Tag-Archive for » control emotions «

Sunday, April 18th, 2010 | Author:
Don't control you emotions

Don't control you emotions

In Part 1 of the “Do NOT Control Your Emotions” series we discussed the critical need to leave your emotions fully connected because they serve as your instrument panel on the journey of life.

In Part 2 of the “Do NOT Control Your Emotions” series, we discussed how in order to conduct yourself as a productive member of a civil society without controlling your emotions, the key is to use your emotions to direct your actions while staying calm and in control during flight.

And now in Part 3, we continue with how to use your emotions to change your life.

There a challenging difference between mechanical instruments on vehicles and the instrumentation that comes installed on people.  The mechanical instruments are well documented with known tolerances and an assurance of accuracy, while our emotions sometimes appear wildly inaccurate (almost to the point of seeming random at times) and there is no owner’s manual to refer to that can explain what a particular emotion means.  And no two people work exactly the same so you can’t even borrow someone else’s manual.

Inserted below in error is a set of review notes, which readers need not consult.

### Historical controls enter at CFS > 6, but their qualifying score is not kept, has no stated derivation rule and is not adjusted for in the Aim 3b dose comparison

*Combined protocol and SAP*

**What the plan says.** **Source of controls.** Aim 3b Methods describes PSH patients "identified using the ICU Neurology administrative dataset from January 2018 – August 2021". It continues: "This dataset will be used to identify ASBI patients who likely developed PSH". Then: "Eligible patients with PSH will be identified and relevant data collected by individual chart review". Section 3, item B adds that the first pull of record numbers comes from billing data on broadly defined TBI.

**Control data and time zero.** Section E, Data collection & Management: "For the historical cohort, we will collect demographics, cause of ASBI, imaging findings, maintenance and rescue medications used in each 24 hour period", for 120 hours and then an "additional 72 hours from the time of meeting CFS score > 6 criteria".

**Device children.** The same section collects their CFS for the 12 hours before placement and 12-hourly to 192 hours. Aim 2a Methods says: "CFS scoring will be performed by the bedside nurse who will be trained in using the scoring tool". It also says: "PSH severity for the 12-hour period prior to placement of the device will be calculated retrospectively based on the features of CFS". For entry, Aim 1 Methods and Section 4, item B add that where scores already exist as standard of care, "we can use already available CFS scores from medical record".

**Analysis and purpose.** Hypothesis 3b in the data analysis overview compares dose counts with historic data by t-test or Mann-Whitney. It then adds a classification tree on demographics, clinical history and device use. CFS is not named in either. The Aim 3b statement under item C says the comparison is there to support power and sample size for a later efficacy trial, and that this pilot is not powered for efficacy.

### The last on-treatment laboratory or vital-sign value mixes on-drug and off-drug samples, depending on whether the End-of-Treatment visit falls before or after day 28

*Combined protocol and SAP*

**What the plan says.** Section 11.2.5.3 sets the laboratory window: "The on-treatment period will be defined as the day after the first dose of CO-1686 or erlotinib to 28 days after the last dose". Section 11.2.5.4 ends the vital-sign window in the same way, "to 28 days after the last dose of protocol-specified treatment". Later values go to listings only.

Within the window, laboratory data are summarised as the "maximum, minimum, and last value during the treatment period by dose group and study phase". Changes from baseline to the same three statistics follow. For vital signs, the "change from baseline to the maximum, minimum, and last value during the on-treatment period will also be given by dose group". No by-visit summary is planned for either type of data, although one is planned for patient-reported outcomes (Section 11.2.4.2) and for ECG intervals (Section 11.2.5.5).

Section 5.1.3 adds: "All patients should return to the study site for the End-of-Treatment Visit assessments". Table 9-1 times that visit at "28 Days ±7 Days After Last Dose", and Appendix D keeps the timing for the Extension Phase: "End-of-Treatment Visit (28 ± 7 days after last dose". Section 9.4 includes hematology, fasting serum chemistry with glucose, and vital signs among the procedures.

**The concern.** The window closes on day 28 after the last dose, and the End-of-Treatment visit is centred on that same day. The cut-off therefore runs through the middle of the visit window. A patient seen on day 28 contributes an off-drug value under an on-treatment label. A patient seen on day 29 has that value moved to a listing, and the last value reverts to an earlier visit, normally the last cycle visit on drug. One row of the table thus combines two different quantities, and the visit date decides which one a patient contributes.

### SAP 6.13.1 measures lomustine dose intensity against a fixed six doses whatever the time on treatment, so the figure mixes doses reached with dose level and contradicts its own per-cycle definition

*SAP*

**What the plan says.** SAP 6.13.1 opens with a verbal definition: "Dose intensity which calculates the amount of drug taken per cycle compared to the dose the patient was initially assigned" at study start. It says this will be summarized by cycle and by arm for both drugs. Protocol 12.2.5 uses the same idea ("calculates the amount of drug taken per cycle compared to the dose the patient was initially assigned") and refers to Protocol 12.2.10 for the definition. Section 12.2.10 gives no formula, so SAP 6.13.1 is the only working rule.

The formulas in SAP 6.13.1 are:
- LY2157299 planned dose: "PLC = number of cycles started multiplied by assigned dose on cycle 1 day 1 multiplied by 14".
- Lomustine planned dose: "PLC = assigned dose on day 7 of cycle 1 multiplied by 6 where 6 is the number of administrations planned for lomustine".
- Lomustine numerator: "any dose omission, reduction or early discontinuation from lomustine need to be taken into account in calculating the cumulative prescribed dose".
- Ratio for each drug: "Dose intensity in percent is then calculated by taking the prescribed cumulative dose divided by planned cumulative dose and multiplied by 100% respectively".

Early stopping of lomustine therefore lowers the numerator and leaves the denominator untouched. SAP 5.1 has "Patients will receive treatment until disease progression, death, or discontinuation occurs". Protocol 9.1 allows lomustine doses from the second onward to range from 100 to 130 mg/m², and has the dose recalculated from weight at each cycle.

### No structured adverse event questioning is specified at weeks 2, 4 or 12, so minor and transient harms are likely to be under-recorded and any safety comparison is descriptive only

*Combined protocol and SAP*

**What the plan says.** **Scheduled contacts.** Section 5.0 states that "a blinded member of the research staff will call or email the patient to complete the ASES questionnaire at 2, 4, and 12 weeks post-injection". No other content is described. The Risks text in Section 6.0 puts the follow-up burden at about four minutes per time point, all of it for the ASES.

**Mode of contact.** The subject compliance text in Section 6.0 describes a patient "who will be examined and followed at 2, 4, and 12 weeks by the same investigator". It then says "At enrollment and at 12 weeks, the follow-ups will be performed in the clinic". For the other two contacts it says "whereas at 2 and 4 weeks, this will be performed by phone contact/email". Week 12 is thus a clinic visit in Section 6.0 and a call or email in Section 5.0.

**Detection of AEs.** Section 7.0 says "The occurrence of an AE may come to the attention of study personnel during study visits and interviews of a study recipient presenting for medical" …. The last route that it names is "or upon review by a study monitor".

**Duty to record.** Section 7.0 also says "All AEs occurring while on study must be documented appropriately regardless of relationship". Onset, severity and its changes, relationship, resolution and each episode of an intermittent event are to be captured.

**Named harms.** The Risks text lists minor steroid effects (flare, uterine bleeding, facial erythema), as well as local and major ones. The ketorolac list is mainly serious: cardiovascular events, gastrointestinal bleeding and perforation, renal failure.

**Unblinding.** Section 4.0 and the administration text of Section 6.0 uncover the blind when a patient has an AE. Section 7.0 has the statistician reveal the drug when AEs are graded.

But this doesn’t mean that you should ignore or disconnect your emotions.  Rather, it means that you should work to learn what they mean and how accurate they are (documenting your findings for future reference).  Then you can use that knowledge to both improve the accuracy of what they are telling you and also to sharpen your “piloting skills” based on this improved visibility into yourself and your environment.

If you work to understand, improve, and master the use of your emotions you will develop a big advantage in the emotional dogfight called life.  It will be like bringing night vision goggles on patrol in a remote village. You will have developed the advantage of seeing into the blackness of night which others find impenetrable.